*Coach Harris was a Varsity Football coach at Peddie.

 

Sophie: Did you have any role models: teachers, fellow students, or other members of the community that you looked up to? 

Mr. D’Andrea: Yes, lots. My lacrosse coach here was Bob Turco*. Coach Turco was at Peddie for ten or so years. I’m good friends with his kids, and a few of his sons graduated from Peddie. Turco was mentored by Coach Von, whom I mentioned during the Chapel speech. I tried to model myself after those two coaches and absorb some of their positive characteristics. When you go to a place like this, there’s a fair amount of learning that happens. And while I stubbed my toe a few times, I was fortunate to have the support system I did. 

*Bob Turco himself was a Peddie graduate, Class of 1970.

 

Sophie: As a child, how did you envision your career and future? Did life pan out that way?

Mr. D’Andrea: I’ve always loved coaching and working with kids. Even when I was a student here, I remember working at camps – mostly lacrosse camps. But when I was in college, I did work at Teach for America *. There, I worked with kindergarten and first-grade kids. I think I’ve always [leaned] towards education. I did try doing commercial real estate for a while. I did property management for a long time as well. And while I do enjoy some aspects of the business world, this job [educator, director of athletics] fills me up in a way that other jobs haven’t so far.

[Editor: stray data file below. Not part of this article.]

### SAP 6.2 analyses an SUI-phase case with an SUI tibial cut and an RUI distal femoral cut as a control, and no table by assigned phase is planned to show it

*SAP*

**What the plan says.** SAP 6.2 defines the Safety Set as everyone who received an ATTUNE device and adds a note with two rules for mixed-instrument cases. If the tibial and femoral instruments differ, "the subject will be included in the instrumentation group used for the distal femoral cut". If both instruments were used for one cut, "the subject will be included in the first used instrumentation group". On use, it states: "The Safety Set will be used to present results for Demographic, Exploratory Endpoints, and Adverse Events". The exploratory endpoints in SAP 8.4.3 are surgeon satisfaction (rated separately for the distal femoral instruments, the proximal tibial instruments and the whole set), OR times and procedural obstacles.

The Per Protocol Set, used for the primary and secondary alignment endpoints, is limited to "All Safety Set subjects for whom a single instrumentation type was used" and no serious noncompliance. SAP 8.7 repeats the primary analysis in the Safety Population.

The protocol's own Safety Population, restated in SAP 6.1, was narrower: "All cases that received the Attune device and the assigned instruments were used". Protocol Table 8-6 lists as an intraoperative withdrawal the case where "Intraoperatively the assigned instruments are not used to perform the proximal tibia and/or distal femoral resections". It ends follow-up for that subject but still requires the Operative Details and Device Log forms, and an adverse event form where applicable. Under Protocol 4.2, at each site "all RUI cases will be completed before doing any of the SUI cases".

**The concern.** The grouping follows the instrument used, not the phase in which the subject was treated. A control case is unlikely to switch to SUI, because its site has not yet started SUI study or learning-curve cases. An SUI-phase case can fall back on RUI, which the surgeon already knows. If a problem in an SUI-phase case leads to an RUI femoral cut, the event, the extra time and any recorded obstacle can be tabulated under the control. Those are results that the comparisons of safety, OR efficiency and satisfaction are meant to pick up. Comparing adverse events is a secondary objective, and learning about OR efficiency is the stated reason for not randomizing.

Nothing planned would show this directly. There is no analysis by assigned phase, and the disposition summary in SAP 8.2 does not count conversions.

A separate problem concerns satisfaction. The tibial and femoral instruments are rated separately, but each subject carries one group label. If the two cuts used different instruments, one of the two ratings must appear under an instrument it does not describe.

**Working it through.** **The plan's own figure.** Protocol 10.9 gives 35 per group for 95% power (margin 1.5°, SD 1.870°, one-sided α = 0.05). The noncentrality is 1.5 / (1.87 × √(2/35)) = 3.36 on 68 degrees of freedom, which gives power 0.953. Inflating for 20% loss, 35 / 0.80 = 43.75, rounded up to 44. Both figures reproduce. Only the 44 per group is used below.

*Teach for America is a leadership development organization for those who want to co-create a more just world alongside young people in their communities. 

 

Sophie: Why did you choose to study English in college? 

Mr. D’Andrea: Well, I started at the McDonough School of Business at Georgetown, where I also played lacrosse. In my freshman year, I was taking classes like Accounting and Statistics and Econ, and I was miserable. I just really didn’t connect with [those subjects]. One of my required core classes was an English course taught by Maureen Corrigan. She appeared on NPR’s “Fresh Air.” I remember just falling in love with the course. I wanted to have the same appreciation for literature that she did. That appreciation had been bubbling underneath, and suddenly it made sense. I then began taking more English courses and loved it. Literature speaks to me in a way that nothing else does.

 

Sophie: Do you have any specific books you connect with more than others? 

Mr. D’Andrea: I think it depends on where I’m at in life. I remember reading Hamlet in high school and not loving it, not entirely understanding it. Then, in college, I read it again and began to enjoy it. Later, when I had kids, the story took on a whole new meaning. I am also fascinated by Betty Smith’s “A Tree Grows in Brooklyn.” 

 

Sophie: Can you identify your greatest strength and your greatest weakness? 

Mr. D’Andrea: You know, I can’t quite put my finger on [my greatest strength]. But what I would say is this: I know that I don’t have all of the answers. By recognizing that, I’m able to create a great network of people around me who can provide advice. In other words, I’m a connector. As for my biggest weakness, it’s my inability to say “no” at times and spreading myself too thin. I’ve realized that it’s important to check in with yourself and make sure you’re not trying to take on too much.

Sophie: I agree. It can be difficult to strike a balance between work and play. And to remind ourselves how fortunate we are here at Peddie, with so many opportunities. It’s just a matter of figuring out how to seize as many of them as possible. 

Mr. D’Andrea: It’s a balance for sure … taking advantage of it all in healthy ways.